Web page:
Hey, have you heard the news? Sen. John McCain was a POW in Vietnam. He was there for five and a half years, and he was brutally tortured.
In all likelihood, that is not news to you. In fact, you would have to have been on Venus to have missed hearing about McCain's experience in a North Vietnamese prisoner of war camp.
It is, in fact, an immensely inspiring story of bravery, willpower and triumph over unbearable circumstances. McCain is a true patriot who has endured more pain and hardship than most of us ever will.
But, having acknowledged that, it has become tiresome to hear about it every time McCain gets himself into a political fix. He and his campaign operatives have milked this episode in his life to the point that they are in danger of cheapening it.
McCain will always be entitled to claim his POW experience as a gruelling test of character that he passed. But it is not an all-purpose answer to every criticism leveled at him.
McCain and members of his campaign have been playing the POW card with alarming frequency lately, even regarding trivial matters. For example, when he was good-naturedly gigged about naming "Dancing Queen" by ABBA as his favorite song, his campaign explained that his taste in music "stopped evolving when his plane intercepted a surface-to-air missile."
He was shot down in 1967. "Dancing Queen" was a hit in 1975.
During the primary campaign, Elizabeth Edwards, wife of former Sen. John Edwards, took issue with McCain's health-care plan. McCain staffers shot back that McCain knew plenty about getting poor health care "from another government."
During the recent civil forum at Saddleback Church, host Pastor Rick Warren told the audience that McCain was in a "cone of silence" where he could not hear the questions being asked of Sen. Barack Obama. In fact, as the New York Times later reported, McCain was in a motorcade on his way to the forum.
When asked about McCain's whereabouts during the show, one of his spokespersons responded that "the insinuation from the Obama campaign that John McCain, a former prisoner of war, cheated is outrageous."
Most recently, McCain has played the POW card in response to questions about his multiple houses. During an appearance Monday on the "Tonight Show," McCain was asked by Jay Leno in a joking manner: "For $1 million, how many houses do you have?"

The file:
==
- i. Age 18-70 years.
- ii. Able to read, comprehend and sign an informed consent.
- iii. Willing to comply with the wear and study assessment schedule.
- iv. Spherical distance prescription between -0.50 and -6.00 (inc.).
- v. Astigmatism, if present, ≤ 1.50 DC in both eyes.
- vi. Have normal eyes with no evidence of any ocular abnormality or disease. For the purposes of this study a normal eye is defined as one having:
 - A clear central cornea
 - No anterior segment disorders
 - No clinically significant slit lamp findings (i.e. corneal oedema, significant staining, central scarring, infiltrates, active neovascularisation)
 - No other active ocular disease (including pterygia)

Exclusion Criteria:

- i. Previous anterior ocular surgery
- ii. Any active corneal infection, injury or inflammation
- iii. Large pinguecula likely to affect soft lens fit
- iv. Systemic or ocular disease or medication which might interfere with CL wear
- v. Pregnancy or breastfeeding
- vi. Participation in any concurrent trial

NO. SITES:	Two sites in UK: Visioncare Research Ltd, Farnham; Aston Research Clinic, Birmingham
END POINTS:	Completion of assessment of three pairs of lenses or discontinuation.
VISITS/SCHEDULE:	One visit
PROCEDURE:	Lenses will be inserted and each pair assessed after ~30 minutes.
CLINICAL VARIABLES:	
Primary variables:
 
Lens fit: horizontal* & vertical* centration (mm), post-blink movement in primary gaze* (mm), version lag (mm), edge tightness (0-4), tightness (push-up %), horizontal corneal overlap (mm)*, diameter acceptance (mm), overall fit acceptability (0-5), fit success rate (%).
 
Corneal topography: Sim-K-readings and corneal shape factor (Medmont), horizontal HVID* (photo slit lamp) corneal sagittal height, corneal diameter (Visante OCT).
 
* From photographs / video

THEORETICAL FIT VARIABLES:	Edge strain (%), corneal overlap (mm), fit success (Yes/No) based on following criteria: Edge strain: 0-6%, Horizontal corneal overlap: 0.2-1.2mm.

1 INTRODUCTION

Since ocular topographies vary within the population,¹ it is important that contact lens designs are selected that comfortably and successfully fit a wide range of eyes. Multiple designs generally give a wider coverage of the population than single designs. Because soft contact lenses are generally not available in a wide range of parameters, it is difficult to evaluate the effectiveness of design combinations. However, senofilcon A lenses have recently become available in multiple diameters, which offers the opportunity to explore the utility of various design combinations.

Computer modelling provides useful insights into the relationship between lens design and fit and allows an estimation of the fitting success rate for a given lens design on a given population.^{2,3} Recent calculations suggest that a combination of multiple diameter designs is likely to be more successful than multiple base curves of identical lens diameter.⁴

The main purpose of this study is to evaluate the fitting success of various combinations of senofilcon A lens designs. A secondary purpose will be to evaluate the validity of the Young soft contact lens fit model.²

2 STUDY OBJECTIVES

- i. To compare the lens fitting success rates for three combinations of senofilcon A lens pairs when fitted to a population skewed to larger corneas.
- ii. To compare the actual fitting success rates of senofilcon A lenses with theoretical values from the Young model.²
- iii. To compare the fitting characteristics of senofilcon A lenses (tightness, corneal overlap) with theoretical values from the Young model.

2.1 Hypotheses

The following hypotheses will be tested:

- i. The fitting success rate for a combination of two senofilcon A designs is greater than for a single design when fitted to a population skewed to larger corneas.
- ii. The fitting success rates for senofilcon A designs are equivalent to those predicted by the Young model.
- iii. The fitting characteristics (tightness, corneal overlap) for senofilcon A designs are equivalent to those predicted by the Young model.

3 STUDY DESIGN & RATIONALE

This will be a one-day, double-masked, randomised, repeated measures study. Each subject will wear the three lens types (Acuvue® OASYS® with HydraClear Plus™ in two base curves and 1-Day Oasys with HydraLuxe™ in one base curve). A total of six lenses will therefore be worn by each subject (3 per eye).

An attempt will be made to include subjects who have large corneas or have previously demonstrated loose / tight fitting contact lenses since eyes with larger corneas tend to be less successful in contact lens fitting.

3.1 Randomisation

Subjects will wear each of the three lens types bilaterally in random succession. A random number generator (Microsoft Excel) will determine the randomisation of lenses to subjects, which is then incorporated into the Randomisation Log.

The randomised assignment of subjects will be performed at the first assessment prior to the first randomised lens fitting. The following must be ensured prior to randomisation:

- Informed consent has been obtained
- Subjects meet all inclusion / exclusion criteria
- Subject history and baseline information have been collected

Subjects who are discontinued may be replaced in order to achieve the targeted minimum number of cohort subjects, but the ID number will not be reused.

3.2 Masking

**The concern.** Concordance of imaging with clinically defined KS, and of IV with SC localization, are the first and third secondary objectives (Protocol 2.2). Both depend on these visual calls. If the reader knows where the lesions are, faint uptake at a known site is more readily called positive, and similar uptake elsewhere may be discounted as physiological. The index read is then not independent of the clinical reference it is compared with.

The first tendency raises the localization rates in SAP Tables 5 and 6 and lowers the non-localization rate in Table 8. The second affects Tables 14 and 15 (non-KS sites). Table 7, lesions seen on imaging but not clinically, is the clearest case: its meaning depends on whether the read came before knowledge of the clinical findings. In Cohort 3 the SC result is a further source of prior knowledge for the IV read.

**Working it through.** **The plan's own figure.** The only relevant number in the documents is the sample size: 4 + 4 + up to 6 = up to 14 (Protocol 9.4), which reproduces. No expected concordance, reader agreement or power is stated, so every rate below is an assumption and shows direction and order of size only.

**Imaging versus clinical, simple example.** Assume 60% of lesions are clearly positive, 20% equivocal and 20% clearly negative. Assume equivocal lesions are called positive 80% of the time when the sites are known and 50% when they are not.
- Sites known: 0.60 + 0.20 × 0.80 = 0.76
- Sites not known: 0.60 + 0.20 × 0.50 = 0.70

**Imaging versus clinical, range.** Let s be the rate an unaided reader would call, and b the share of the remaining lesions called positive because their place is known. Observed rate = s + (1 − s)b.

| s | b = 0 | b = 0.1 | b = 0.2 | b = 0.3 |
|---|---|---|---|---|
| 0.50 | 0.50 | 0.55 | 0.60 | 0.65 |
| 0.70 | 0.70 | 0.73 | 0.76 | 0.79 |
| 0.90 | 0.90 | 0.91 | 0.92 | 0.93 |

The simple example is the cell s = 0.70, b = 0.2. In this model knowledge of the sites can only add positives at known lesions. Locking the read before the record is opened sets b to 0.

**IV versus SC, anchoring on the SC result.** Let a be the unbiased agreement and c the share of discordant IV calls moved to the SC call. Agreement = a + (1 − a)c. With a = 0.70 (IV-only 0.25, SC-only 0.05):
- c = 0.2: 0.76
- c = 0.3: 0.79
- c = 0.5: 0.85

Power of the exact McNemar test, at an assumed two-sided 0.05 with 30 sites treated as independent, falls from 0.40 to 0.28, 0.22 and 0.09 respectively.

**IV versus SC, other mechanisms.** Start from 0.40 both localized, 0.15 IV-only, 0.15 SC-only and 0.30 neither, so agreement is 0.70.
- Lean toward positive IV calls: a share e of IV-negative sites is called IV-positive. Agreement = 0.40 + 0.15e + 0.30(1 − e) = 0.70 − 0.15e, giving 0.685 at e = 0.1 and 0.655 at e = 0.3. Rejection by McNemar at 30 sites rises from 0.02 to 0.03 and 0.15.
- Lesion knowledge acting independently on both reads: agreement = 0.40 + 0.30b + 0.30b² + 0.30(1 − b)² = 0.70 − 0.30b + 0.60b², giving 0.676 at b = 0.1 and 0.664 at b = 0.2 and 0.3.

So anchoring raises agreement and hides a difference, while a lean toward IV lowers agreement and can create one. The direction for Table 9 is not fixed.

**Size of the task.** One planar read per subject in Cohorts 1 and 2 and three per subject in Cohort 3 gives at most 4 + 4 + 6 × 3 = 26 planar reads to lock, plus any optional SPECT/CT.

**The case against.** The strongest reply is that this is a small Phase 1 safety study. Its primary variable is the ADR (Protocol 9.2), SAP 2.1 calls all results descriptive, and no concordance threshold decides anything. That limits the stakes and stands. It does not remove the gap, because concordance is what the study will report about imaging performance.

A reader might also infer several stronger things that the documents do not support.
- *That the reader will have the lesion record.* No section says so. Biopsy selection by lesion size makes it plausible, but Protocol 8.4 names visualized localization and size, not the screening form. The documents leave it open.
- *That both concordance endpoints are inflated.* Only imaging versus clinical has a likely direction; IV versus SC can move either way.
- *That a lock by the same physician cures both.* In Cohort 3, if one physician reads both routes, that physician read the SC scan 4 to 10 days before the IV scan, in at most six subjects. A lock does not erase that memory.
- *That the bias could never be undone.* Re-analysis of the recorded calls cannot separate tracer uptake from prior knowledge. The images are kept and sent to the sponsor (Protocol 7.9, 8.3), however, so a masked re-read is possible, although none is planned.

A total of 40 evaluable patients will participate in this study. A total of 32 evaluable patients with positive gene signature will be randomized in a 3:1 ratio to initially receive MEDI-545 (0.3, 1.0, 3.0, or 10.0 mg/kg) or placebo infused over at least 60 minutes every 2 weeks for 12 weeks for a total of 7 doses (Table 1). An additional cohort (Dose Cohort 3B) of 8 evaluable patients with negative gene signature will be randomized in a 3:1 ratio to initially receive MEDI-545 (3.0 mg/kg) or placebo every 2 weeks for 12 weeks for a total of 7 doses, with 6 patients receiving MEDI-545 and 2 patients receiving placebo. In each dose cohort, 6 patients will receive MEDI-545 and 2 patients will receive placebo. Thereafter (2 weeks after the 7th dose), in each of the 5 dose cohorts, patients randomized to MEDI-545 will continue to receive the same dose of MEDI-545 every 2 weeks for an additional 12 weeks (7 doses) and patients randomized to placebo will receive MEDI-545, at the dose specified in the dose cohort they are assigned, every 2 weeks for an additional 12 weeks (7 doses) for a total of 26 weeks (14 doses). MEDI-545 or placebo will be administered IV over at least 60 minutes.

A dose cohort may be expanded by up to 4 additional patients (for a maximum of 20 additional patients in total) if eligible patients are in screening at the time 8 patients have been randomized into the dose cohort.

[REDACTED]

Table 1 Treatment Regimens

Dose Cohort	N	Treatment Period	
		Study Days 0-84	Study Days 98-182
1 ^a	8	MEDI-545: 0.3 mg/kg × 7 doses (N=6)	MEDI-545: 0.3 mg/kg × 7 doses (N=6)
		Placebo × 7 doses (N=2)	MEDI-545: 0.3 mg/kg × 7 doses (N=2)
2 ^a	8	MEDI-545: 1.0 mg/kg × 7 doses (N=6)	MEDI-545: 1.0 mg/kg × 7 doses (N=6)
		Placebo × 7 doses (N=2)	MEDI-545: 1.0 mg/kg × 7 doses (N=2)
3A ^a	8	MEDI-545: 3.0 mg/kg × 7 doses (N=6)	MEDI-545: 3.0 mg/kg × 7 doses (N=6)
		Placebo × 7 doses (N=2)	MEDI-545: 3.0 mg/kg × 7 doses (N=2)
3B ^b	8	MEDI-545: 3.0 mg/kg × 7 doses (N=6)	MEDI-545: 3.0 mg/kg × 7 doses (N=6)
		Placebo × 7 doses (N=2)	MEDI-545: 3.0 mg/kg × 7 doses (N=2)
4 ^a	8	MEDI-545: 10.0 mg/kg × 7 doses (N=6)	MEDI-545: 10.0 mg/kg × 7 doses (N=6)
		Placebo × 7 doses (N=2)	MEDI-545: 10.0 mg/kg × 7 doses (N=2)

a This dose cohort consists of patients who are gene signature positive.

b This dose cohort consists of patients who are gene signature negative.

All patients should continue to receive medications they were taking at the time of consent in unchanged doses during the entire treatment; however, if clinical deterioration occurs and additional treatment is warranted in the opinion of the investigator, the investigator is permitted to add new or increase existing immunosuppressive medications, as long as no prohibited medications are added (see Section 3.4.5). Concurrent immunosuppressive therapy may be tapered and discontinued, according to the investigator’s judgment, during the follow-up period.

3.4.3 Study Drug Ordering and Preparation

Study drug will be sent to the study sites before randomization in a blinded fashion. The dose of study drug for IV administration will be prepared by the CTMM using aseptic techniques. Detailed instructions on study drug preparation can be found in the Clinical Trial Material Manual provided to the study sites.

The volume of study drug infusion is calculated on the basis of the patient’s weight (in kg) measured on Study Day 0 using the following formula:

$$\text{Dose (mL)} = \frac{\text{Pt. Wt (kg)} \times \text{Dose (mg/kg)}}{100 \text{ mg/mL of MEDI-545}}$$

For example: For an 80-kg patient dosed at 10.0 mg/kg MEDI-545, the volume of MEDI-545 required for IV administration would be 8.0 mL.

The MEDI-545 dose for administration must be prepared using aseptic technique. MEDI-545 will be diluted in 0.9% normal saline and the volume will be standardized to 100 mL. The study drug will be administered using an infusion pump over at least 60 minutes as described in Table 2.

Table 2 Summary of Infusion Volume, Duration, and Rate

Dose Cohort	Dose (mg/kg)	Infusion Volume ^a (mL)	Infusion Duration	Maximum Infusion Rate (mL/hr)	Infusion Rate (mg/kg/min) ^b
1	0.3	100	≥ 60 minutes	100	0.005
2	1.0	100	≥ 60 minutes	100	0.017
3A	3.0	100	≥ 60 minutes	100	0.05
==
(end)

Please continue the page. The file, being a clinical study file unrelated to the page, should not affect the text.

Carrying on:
His reply: "Could I mention to you, Jay, that, in a moment of seriousness, I spent five and a half years in a prison cell. I didn't have a house; I didn't have a kitchen table; I didn't have a table; I didn't have a chair ... "
Lest we forget that McCain was a POW, the South Carolina Republican Party this week released a 30-second advertisement entitled "Home" that reminds us that McCain's home for five and a half years was an enemy prison cell. "So," the ad concludes, "the next time Barack Obama talks about one of John McCain's homes, remember this one."
In each case, reference to McCain's POW experience is meant to shut down any criticism of him, regardless of the issue. But what relevance does his war record have to the fact that he could not, when asked, recall how many homes he has?
I don't begrudge McCain and his wife, Cindy, their eight homes. This is America, where you can buy as many homes as you can afford.
But the McCain campaign has done everything it could to portray Obama as an out-of-touch elitist. McCain, meanwhile, has struck the pose of the down-to-earth regular guy, just your average American.
Except that, unlike most average Americans, he can't remember how many homes he has. Nor do most average Americans have eight homes. So, it's legitimate to point out that the carefully crafted image might be a sham. It's also legitimate to ask who the real out-of-touch elitist is -- the guy with eight homes, the private jet and a wife worth in the neighborhood of $100 million, or the other guy with only one home?
And, sorry, but the answer to that questions is not: "I was a POW."